Oceania Cruises got a nasty surprise earlier this week when it learned, quite by accident, that it had made it onto a travel insurers' "alert" list. Travel Guard, one of the industry's best known consumer-oriented insurers, had placed the cruise line on a list it maintains of companies that it no longer covers in case of financial default.
As such, Oceania found itself in dubious company. Other cruise lines on that same list include the now-lamented Regal Cruises, Royal Olympia's series of cruise-ship-specific companies, and First European/Festival –- all of whom have either closed down completely or are in some stage of the bankruptcy process.
Oceania's response? "In a word," says company spokesman Tim Rubacky, "we're outraged." Rubacky says that the company only learned Monday afternoon about its inclusion on Travel Guard's list. "It doesn’t paint a pretty picture," he adds. "We were caught totally off guard."
Its listing on Travel Guard's alert list means that Oceania passengers who purchase a policy would not be covered in the event the company filed bankruptcy (though many folks rely on credit cards for reimbursements in the case when ships no longer sail)and its ships stopped operating.
But it turns out that this tempest may be, to quote a well-known scribe, "much ado about nothing." Rubacky reports that a communication snafu is responsible for Oceania's addition to the list. "We were informed that the reason they pulled the financial default coverage was due to the fact that we didn't respond to requests they [Travel Guard] made for financial data. But [company co-presidents] Frank (Del Rio) and Joe (Watters) never received either of these letters."
Indeed, Travel Guard's Dan McGinnity echoes a similar tune. "This is merely an administrative decision based on information we have yet to receive from Oceania," he says, and hastens to add that "at this point we're working very closely with Oceania Cruises and hopefully we'll have this situation resolved very quickly." McGinnity also makes it a point to stress that "we have no information or knowledge that would lead us to believe that Oceania Cruises is not a good and reputable cruise operation."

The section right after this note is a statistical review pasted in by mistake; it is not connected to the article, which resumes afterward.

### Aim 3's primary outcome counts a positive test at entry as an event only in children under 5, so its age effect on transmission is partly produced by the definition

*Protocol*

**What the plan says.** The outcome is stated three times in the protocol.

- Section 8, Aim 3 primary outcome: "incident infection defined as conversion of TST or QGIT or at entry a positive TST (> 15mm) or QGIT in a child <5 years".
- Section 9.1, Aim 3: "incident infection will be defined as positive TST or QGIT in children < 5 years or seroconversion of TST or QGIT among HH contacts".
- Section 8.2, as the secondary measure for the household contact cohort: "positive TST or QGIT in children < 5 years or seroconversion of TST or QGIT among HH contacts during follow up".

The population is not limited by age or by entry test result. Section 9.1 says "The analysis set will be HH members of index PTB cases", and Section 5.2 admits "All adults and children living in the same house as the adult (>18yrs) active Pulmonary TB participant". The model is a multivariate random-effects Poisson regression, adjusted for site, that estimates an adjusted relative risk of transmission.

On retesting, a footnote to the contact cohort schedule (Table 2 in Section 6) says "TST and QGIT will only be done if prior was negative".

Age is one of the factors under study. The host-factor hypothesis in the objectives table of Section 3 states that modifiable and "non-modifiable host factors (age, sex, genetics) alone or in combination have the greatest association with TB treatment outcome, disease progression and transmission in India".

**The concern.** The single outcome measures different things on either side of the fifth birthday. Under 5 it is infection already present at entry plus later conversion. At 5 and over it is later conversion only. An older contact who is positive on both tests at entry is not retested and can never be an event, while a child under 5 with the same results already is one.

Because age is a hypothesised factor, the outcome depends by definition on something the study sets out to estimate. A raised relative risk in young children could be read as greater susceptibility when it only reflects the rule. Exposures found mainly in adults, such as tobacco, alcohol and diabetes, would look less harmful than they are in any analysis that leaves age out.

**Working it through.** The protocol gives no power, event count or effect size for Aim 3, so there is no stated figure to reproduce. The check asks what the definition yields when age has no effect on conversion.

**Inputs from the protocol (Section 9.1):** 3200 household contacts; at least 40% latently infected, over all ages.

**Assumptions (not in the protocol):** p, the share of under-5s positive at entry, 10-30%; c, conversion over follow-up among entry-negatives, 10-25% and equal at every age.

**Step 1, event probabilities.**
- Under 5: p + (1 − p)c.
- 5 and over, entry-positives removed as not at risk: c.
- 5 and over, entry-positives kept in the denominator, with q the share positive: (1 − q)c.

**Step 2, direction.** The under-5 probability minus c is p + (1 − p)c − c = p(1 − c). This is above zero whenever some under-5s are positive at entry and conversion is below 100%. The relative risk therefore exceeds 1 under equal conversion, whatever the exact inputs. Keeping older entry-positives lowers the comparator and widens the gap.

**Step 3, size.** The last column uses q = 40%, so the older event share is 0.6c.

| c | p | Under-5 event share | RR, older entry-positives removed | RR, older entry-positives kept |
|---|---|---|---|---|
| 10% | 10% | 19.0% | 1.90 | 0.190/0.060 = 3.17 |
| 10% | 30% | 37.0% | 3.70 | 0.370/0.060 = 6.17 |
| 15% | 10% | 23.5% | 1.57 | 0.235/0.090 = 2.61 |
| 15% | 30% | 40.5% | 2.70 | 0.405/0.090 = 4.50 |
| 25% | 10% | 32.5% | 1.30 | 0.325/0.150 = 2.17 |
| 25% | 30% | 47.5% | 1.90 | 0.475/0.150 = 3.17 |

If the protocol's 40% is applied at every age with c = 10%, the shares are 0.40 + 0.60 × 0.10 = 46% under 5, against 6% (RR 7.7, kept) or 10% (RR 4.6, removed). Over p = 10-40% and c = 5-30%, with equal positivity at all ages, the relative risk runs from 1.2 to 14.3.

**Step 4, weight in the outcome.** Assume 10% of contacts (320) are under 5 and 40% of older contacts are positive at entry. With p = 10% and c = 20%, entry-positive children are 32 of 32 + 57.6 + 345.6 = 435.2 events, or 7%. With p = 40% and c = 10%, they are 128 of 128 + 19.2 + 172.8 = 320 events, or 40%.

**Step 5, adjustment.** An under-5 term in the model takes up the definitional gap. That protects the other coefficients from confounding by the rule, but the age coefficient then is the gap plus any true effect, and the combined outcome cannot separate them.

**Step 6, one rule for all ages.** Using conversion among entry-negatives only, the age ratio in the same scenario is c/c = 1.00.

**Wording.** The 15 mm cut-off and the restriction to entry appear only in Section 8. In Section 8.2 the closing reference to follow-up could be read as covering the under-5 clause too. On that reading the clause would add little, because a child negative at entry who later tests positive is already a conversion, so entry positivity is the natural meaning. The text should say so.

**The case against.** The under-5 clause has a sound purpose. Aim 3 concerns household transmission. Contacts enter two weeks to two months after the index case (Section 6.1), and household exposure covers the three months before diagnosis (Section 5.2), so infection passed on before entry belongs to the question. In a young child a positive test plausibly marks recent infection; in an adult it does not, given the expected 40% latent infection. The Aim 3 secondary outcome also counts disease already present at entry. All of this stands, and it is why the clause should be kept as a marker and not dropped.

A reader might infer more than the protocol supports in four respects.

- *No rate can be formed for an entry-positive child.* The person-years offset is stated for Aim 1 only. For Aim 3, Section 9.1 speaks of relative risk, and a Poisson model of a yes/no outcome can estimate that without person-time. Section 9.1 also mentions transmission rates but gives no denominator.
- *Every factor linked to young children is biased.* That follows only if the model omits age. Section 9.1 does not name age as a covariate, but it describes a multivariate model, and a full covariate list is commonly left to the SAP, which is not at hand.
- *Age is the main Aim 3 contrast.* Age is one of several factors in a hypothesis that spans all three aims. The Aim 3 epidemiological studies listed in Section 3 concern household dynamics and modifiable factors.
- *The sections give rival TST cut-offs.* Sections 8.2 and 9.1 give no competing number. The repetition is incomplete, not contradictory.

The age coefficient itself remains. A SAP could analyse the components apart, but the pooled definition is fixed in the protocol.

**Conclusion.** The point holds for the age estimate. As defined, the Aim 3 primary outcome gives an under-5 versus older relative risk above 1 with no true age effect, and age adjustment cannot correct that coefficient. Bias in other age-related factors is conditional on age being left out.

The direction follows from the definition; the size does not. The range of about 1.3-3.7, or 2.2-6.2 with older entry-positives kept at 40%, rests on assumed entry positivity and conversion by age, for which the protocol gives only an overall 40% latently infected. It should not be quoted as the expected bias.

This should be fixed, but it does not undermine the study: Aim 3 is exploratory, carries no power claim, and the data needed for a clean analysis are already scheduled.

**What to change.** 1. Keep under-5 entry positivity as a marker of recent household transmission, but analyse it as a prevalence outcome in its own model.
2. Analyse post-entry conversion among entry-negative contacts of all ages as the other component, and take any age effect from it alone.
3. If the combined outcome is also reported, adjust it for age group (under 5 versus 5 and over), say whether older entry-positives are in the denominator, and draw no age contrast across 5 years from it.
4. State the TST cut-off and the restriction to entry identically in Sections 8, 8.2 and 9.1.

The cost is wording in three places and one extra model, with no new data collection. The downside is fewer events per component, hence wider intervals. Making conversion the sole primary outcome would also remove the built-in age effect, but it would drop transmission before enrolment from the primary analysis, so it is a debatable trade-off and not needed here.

These types of alert lists -- which are used by other travel insurers as well -- were launched by insurers as a post-September 11 effort to protect themselves from undo risk during a time when travel suppliers were struggling to stay afloat. Access America is another major insurance company that keeps track, via its website (www.accessamerica.com), but it takes a different approach. On its list are only companies for which it does offer default coverage. Spokeswoman Beth Godlin calls it the "positive list".
And as far as Oceania is concerned? In the Access America arena it's firmly ensconced on the "positive list" and, in fact, shares real estate there with some pretty sturdy companies, including the Carnival Corp. family of lines (such as Holland America, Carnival, Cunard, Windstar, Princess, etc.), Norwegian Cruise Line, Crystal Cruises, Disney Cruise Line, and Royal Caribbean International.
And back to Travel Guard: Rubacky sounds bullish when he says that Oceania has a "gentleman's agreement with the chairman of Travel Guard to rectify this issue and we hope to have the matter put behind us by the end of the week."
We’ll keep you posted.
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Oceania Disputes Travel Insurer’s No-Confidence Nod
April 21, 2004